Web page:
Up to this point in the discussion, I have stated no dogmatic position that I hold on the issue of the Lord's Day. In this short post, I will let all concerned know where I currently stand and why I am standing there. If you find me to be in error, I hope to be teachable. I am still investigating this subject.
I have come to an undeniable conclusion that the early Church held Sunday to be the Lord's Day. I believe that the evidence for that from the Scripture is too compelling to deny. That, to me, is signifcant. It becomes more clear that this is the case even upon a cursory examination of Church history. Sunday has always been a day in particular that has been set aside for worship of Christ and for the gathering of the body for worship and observing the ordinances.
For this reason, I believe that it is wise to keep this day special. I will endeavor to keep this day set aside for devotion, worship, and the ministry of the Word, and I recommend this practice to all Christians. Keep this day special for the Lord's sake. Not for some legalistic pursuit of justification, but rather as a time to relax and enjoy the bounty of God's goodness. In practice, I have always observed Sunday in this manner, though I do not know if it was previously a conscious effort on my part. I will admit now that I take great pleasure in the thought of Sunday being especially set aside by myself for special enjoyment of the things of God.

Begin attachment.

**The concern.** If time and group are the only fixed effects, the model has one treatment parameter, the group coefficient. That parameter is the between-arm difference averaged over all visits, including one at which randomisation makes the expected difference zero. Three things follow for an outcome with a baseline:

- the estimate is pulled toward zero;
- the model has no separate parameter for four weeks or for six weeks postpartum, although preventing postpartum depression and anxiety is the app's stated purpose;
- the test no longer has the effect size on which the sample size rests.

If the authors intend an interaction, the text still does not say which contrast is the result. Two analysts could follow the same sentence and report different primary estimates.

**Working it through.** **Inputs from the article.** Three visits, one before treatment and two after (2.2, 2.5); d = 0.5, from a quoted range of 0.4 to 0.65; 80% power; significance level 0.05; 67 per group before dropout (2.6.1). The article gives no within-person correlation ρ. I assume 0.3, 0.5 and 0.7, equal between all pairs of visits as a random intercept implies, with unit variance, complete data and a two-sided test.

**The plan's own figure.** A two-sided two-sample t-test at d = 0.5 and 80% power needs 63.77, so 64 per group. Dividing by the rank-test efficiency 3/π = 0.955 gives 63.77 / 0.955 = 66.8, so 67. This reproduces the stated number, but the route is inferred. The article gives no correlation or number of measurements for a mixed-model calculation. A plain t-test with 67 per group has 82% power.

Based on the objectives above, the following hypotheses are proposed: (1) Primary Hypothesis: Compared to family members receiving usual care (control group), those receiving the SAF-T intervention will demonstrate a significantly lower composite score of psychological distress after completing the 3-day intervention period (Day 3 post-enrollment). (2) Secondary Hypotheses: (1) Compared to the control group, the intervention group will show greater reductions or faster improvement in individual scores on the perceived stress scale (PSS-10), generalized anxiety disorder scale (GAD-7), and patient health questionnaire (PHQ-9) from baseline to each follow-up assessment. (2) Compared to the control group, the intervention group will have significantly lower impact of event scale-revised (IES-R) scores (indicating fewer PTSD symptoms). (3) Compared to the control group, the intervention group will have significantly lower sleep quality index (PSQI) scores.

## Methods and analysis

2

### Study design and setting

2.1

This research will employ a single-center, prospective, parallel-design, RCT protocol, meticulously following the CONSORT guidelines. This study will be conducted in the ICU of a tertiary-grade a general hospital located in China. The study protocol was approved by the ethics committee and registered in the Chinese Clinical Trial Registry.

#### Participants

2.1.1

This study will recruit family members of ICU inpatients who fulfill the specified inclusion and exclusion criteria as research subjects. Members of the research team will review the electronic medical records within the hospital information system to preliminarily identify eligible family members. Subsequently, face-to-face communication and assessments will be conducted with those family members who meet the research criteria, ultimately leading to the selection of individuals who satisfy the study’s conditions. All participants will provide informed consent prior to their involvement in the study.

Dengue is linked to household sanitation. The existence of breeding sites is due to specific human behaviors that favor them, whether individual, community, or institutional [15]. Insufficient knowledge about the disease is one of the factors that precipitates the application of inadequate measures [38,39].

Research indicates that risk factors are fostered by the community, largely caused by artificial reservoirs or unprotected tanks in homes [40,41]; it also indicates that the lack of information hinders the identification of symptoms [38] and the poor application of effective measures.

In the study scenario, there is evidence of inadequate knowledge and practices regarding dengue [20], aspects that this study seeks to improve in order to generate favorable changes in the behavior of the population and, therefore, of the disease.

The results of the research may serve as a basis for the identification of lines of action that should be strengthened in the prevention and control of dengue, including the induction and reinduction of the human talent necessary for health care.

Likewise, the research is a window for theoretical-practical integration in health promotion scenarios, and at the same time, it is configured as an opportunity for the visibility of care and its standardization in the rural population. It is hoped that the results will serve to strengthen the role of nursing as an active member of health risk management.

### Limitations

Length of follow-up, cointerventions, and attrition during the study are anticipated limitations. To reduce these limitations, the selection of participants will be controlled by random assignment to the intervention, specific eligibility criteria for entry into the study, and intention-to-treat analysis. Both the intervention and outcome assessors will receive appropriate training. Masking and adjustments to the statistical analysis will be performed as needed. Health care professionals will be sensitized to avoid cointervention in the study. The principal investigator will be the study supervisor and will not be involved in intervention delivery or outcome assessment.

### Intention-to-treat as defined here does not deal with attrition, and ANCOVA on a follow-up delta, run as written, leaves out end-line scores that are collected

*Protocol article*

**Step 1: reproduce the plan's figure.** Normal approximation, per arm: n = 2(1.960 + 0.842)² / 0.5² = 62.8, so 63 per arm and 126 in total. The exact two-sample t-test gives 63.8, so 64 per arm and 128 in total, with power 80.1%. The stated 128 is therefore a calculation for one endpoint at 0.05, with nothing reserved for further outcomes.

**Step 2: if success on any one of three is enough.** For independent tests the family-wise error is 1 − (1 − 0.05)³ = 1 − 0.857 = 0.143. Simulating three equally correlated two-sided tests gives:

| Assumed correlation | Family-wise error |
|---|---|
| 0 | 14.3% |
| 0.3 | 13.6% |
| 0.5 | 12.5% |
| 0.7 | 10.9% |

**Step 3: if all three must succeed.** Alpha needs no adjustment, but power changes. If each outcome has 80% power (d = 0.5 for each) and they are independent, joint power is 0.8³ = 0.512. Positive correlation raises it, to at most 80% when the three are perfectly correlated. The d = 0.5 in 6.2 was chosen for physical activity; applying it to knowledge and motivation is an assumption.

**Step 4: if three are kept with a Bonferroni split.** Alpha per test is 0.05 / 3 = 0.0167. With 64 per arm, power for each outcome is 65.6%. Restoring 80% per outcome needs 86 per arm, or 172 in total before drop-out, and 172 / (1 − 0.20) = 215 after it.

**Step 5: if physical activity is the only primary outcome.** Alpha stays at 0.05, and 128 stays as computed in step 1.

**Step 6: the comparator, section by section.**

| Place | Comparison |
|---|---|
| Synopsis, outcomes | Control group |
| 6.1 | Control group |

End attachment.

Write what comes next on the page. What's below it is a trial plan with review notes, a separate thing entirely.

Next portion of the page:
I am not, however, convinced that Sunday is the "New Sabbath." If you mean by "Sabbath" that Sunday is a one-to-one correspondance with the Old Testament ordinance. Not even the staunchest Sunday observer would believe it to be exact or else they would not meet on Sunday! Nevertheless, the Lord's Day is the Lord's Day, and it ought to be respected by all.
I find this discussion of the Lord's Day to be a bit like trying to convince a married couple that they ought to have children if God allows. Often, couples see children as burdensome, time consuming, money pits who encroach on their "freedom" to go to the movies, putt-putt, and dinner. It is hard to convince someone enamored with such things that I would trade every movie I ever saw to hear and see my son look at me again and say, "Pa-Pa" for the first time. You want to go fishing on Sunday? Fine. But I believe that you are flitting away a great delight in choosing the lesser thing. You have six days in which to fish, hunt, clean your garage, and do general labor. Why not, as a reasonable service to the Lord, complete those things so that Sunday is a day especially devoted to the Word and prayer? This is the legacy of your forefathers, no matter what denomination you belong to. The Lord's Day cuts across Arminian, Calvinistic, Baptistic, Eastern Orthodox and Roman Catholic lines. It is as old an observation as the New Testament itself. We would do well to heed their example.
We Must Do the Impossible
4 years ago